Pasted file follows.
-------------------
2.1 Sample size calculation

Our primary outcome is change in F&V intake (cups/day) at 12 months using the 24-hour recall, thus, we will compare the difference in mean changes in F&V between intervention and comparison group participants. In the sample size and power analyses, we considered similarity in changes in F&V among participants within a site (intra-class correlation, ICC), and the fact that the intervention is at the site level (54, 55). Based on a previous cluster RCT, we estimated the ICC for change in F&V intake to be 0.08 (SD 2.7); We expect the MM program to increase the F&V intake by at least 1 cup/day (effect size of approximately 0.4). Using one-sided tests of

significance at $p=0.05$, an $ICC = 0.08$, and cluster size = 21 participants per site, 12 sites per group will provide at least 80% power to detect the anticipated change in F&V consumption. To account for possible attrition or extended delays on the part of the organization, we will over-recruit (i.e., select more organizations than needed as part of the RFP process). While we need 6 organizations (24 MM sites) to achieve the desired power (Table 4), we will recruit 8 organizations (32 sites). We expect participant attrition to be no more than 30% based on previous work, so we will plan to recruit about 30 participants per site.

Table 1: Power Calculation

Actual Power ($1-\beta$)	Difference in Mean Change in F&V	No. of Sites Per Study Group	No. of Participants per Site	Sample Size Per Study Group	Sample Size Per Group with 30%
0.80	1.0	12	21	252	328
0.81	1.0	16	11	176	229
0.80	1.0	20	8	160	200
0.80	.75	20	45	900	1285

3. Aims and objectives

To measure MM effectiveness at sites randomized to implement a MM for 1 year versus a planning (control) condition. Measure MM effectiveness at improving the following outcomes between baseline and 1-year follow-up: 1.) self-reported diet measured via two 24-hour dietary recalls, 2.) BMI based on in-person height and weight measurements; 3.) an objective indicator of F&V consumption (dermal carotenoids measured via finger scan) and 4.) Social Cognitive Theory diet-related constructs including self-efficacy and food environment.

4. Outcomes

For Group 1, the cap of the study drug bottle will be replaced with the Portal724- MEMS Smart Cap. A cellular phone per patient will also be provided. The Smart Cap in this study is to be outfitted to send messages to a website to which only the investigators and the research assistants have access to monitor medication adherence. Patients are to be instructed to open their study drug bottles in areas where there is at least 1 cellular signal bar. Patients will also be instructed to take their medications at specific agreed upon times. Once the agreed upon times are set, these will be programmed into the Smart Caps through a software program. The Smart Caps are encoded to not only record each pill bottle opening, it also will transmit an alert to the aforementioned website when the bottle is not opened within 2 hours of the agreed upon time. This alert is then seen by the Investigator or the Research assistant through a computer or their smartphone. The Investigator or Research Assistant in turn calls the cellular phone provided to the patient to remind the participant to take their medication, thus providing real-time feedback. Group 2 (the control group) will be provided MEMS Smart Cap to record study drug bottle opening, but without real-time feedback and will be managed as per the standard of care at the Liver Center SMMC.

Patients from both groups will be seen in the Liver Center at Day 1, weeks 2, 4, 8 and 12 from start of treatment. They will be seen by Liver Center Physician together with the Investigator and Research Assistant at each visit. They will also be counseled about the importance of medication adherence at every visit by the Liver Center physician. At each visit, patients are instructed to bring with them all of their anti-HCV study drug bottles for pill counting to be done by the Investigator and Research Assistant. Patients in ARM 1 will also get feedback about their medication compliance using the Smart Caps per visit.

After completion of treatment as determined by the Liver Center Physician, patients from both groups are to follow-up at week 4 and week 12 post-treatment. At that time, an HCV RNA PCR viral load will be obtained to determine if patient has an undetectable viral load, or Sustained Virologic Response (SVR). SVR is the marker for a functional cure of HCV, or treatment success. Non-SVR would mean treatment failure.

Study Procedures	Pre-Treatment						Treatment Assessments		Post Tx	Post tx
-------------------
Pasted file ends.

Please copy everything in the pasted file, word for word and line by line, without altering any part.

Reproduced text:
2.1 Sample size calculation

Our primary outcome is change in F&V intake (cups/day) at 12 months using the 24-hour recall, thus, we will compare the difference in mean changes in F&V between intervention and comparison group participants. In the sample size and power analyses, we considered similarity in changes in F&V among participants within a site (intra-class correlation, ICC), and the fact that the intervention is at the site level (54, 55). Based on a previous cluster RCT, we estimated the ICC for change in F&V intake to be 0.08 (SD 2.7); We expect the MM program to increase the F&V intake by at least 1 cup/day (effect size of approximately 0.4). Using one-sided tests of

significance at $p=0.05$, an $ICC = 0.08$, and cluster size = 21 participants per site, 12 sites per group will provide at least 80% power to detect the anticipated change in F&V consumption. To account for possible attrition or extended delays on the part of the organization, we will over-recruit (i.e., select more organizations than needed as part of the RFP process). While we need 6 organizations (24 MM sites) to achieve the desired power (Table 4), we will recruit 8 organizations (32 sites). We expect participant attrition to be no more than 30% based on previous work, so we will plan to recruit about 30 participants per site.

Table 1: Power Calculation

Actual Power ($1-\beta$)	Difference in Mean Change in F&V	No. of Sites Per Study Group	No. of Participants per Site	Sample Size Per Study Group	Sample Size Per Group with 30%
0.80	1.0	12	21	252	328
0.81	1.0	16	11	176	229
0.80	1.0	20	8	160	200
0.80	.75	20	45	900	1285

3. Aims and objectives

To measure MM effectiveness at sites randomized to implement a MM for 1 year versus a planning (control) condition. Measure MM effectiveness at improving the following outcomes between baseline and 1-year follow-up: 1.) self-reported diet measured via two 24-hour dietary recalls, 2.) BMI based on in-person height and weight measurements; 3.) an objective indicator of F&V consumption (dermal carotenoids measured via finger scan) and 4.) Social Cognitive Theory diet-related constructs including self-efficacy and food environment.

4. Outcomes

For Group 1, the cap of the study drug bottle will be replaced with the Portal724- MEMS Smart Cap. A cellular phone per patient will also be provided. The Smart Cap in this study is to be outfitted to send messages to a website to which only the investigators and the research assistants have access to monitor medication adherence. Patients are to be instructed to open their study drug bottles in areas where there is at least 1 cellular signal bar. Patients will also be instructed to take their medications at specific agreed upon times. Once the agreed upon times are set, these will be programmed into the Smart Caps through a software program. The Smart Caps are encoded to not only record each pill bottle opening, it also will transmit an alert to the aforementioned website when the bottle is not opened within 2 hours of the agreed upon time. This alert is then seen by the Investigator or the Research assistant through a computer or their smartphone. The Investigator or Research Assistant in turn calls the cellular phone provided to the patient to remind the participant to take their medication, thus providing real-time feedback. Group 2 (the control group) will be provided MEMS Smart Cap to record study drug bottle opening, but without real-time feedback and will be managed as per the standard of care at the Liver Center SMMC.

Patients from both groups will be seen in the Liver Center at Day 1, weeks 2, 4, 8 and 12 from start of treatment. They will be seen by Liver Center Physician together with the Investigator and Research Assistant at each visit. They will also be counseled about the importance of medication adherence at every visit by the Liver Center physician. At each visit, patients are instructed to bring with them all of their anti-HCV study drug bottles for pill counting to be done by the Investigator and Research Assistant. Patients in ARM 1 will also get feedback about their medication compliance using the Smart Caps per visit.

After completion of treatment as determined by the Liver Center Physician, patients from both groups are to follow-up at week 4 and week 12 post-treatment. At that time, an HCV RNA PCR viral load will be obtained to determine if patient has an undetectable viral load, or Sustained Virologic Response (SVR). SVR is the marker for a functional cure of HCV, or treatment success. Non-SVR would mean treatment failure.

Study Procedures	Pre-Treatment						Treatment Assessments		Post Tx	Post tx